2015 Preakness Stakes: Handicapping the Jockeys
by Trevor Whenham - 5/12/2015
It’s shaping up to be the smallest field in the Preakness at least since 2000 when Red Bullet stunned overwhelming favorite Fusaichi Pegasus in a field of eight. Trainers are obviously too scared of what Bob Baffert brings to the table this year to take a serious shot at him. Normally at this time we would just look at the most interesting stories among the Preakness jockeys. With a field this tiny, though, we can look at all of the jockeys ( odds to win the race are from Bovada):
Victor Espinoza, American Pharoah (5/8): By now we have absolutely no doubt that Espinoza can handle winning this racing with a Derby winner. After all, he has done it twice before. Last year it was California Chrome, and he made it look easy. Earlier, he pulled off the double with War Emblem. He has ridden in the Preakness only four other times, and those were with long shots, so he is definitely a big-game rider in this race — and he is on board the biggest game in town this year.
Trevor McCarthy, Bodhisattva (50/1): McCarthy brings the race some local flavor. McCarthy, who won’t be 21 until his birthday on Preakness Day, was the leading rider in Maryland last year. He got off to a rough start this year, though — a broken wrist in December kept him out of action until March. He’s making his Triple Crown debut on a hopelessly outclassed horse, so it’s a tough spot for him against such a strong field of jockeys. He knows the track better than most, though, so that gives him a bit of hope.
Julien Leparoux, Danzig Moon (16/1): Leparoux won the Eclipse Award as top apprentice in 2006 and as top jockey in 2009. If you’d have asked back then, I’d have bet he would have multiple Triple Crown wins to his credit. It hasn’t happened for him, though, and he is not at the top of his game right now. He came closest at the Preakness, though — he was second with Macho Again in 2008. That is his lone bright spot in a dismal record in this race.
Javier Castellano, Divining Rod (16/1): You’d think that Castellano, who has been a top jockey for a long time, would have more than three Preakness appearances by now. He does have a win, though — even though that victory on Bernardini in 2006 is tragically overshadowed by the ultimately fatal injury Barbaro suffered in the race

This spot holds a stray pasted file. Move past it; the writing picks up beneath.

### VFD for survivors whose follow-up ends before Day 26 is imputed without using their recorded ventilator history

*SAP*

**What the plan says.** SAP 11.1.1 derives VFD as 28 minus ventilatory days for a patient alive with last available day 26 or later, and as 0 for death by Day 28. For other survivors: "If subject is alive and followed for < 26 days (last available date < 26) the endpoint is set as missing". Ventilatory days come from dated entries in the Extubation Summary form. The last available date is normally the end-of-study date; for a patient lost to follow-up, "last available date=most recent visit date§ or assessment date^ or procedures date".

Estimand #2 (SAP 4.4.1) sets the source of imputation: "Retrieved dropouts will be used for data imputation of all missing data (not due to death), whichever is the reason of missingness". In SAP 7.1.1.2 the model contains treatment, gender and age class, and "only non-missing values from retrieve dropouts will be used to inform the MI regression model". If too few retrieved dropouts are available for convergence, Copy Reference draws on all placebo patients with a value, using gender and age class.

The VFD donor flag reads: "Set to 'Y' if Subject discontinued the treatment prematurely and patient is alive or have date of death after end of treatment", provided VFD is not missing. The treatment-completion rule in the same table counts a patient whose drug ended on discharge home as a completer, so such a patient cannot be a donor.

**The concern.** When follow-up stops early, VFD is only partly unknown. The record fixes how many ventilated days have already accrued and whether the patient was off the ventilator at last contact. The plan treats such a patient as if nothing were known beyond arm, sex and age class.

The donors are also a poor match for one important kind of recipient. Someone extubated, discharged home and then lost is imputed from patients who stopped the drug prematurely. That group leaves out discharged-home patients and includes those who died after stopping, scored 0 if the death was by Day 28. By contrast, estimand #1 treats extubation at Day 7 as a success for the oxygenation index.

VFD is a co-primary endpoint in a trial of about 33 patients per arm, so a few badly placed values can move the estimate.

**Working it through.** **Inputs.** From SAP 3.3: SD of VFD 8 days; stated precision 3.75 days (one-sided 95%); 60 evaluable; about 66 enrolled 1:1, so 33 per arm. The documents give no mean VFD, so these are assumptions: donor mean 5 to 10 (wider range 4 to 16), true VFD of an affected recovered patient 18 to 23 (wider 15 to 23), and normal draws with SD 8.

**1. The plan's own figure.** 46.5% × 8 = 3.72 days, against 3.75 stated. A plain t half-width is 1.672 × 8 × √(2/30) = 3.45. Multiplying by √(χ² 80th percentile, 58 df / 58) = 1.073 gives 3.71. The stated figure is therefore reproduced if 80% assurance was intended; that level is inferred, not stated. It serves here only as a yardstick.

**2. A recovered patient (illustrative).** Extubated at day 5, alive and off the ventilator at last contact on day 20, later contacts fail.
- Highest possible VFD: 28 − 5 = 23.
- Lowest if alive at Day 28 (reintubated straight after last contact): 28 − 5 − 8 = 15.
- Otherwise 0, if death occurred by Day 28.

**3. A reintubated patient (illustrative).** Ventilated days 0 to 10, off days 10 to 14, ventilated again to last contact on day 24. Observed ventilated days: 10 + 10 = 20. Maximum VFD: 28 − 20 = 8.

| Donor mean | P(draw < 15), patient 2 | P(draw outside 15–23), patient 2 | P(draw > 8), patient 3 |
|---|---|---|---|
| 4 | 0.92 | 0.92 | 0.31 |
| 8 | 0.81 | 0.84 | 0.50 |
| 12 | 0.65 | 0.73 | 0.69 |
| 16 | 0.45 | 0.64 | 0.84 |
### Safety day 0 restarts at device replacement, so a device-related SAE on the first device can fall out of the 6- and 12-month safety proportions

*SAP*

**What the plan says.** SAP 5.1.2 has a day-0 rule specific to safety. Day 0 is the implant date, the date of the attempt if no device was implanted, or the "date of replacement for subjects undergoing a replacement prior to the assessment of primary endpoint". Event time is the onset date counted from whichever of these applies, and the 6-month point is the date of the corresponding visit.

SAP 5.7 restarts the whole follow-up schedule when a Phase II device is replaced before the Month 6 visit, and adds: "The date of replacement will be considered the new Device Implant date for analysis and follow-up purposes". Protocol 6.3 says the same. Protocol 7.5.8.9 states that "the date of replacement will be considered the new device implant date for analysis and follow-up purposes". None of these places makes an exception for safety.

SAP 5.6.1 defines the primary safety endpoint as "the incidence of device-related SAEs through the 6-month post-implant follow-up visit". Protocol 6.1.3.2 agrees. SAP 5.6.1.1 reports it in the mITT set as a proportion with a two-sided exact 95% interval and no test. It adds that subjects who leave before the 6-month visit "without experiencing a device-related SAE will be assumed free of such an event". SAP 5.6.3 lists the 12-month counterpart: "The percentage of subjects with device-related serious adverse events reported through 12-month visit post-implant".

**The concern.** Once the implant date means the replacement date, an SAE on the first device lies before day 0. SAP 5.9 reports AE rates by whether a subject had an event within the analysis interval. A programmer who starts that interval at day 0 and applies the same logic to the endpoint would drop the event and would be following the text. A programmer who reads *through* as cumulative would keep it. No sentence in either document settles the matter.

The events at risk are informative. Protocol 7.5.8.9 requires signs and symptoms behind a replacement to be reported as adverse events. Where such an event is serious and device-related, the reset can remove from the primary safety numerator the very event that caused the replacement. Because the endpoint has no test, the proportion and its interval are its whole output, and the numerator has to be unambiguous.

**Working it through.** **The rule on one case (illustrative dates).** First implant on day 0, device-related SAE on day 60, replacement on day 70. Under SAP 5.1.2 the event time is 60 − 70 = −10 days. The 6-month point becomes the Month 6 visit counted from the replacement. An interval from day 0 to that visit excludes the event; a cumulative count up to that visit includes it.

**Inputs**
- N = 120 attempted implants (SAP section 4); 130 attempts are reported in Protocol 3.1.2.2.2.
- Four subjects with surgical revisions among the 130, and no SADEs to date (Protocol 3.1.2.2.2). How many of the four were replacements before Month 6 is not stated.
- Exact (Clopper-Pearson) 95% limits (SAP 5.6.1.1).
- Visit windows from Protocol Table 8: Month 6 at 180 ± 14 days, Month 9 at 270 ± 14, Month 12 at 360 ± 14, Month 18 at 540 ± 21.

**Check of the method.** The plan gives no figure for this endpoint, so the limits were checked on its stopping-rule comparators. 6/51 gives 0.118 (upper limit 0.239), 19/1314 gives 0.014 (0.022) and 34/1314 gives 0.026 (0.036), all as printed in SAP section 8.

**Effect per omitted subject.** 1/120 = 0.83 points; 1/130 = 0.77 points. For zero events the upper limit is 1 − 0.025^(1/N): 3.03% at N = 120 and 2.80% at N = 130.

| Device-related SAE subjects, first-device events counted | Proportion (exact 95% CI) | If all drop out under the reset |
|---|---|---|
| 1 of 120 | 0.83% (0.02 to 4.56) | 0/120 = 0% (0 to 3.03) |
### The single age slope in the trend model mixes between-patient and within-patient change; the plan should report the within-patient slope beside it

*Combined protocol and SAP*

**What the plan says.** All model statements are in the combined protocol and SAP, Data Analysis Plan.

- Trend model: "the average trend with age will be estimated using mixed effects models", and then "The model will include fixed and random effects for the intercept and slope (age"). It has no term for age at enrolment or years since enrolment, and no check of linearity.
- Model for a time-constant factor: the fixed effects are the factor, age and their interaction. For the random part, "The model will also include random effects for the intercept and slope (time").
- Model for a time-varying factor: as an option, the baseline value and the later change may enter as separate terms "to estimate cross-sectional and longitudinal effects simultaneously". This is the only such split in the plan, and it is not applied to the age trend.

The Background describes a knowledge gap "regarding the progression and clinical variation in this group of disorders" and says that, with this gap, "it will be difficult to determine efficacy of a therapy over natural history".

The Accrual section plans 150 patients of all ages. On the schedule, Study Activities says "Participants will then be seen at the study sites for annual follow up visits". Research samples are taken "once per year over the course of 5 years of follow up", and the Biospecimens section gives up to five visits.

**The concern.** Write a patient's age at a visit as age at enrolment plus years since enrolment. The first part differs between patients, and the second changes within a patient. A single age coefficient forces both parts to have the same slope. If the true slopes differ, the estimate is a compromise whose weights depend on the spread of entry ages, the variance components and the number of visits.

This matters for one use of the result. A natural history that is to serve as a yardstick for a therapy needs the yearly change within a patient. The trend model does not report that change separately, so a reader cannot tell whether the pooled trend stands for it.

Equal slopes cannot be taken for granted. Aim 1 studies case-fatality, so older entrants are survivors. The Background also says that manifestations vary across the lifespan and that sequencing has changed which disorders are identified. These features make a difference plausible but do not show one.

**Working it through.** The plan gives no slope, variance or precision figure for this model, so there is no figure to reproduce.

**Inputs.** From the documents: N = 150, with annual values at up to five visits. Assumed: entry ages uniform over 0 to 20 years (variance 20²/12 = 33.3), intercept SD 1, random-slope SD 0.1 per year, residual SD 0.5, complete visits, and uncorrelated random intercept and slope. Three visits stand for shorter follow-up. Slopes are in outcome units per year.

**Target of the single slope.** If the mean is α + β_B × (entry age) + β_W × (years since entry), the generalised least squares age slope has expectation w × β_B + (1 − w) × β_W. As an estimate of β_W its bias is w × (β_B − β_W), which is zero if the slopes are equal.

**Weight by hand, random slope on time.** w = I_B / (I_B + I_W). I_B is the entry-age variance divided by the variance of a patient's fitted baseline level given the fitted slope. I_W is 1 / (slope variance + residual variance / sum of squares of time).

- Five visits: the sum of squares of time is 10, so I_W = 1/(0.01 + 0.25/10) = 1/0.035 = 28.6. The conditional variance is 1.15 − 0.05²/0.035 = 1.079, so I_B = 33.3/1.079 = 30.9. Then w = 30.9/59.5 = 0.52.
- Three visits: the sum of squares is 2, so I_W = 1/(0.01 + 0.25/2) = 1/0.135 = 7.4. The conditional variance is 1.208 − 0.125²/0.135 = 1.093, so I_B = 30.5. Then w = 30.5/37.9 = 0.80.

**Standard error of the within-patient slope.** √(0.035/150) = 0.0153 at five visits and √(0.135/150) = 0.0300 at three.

Martin Garcia, Dortmund (9/2): Garcia got lucky in 2010, and he got a Preakness victory out of it. He was named to replace Garrett Gomez on Lookin at Lucky, and the horse was best in the second leg of the Triple Crown. Since then, though, he has ridden two other Bob Baffert horses in this race — Midnight Interlude and Govenor Charlie — and has finished second to last on both. Baffert will be less than pleased if that happens again here.
Gary Stevens, Firing Line (10/3): Sure, Espinoza has two Preakness wins, and two others in this field have one each. Stevens is still undoubtedly alone as the giant of this field. Stevens, who is 52, has retired multiple times with bad knees and now rides on an artificial knee. He has won each Triple crown race three times. He became the oldest Preakness winner in 2013 aboard Oxbow. Even at his advanced age and with a relaxed schedule, here is no better big-race rider on the planet — as his impressive ride in the Derby on this horse further confirmed.
Joel Rosario, Tale of the Verve (50/1): Rosario, one of the top jockeys in the country these days, has not won a Preakness, though he did capture his first Triple Crown race by winning the 2013 Kentucky Derby with Orb. While he has not won this race, he has had plenty of success here. He was second last year with Ride on Curlin, third in his debut in 2012 with Creative Cause, and a disappointing fourth with Orb. Now all he needs is a win to complete the set — though it would take an absolute miracle, and probably a totally unwatchable race, for him to get that win on this outclassed runner.
Tyler Gaffalione, Grand Bili (50/1): This is the only horse on this list that is not, as I write, confirmed to run in the race. It would be an absolute farce if he were entered, so I have only thrown him in at the end here. The horse is raw and out of place. So is the jockey. Gaffalione, the son of a journeyman jockey, won his first race just eight months ago at Gulfstream Park. He has had a decent amount of success there, but not in the biggest of races. There is promise and potential to be sure, but he is also aided by the significant advantage of riding at a lower weight as an apprentice. He and his horse have virtually no hope — if the connections make the terrible decision to enter him.
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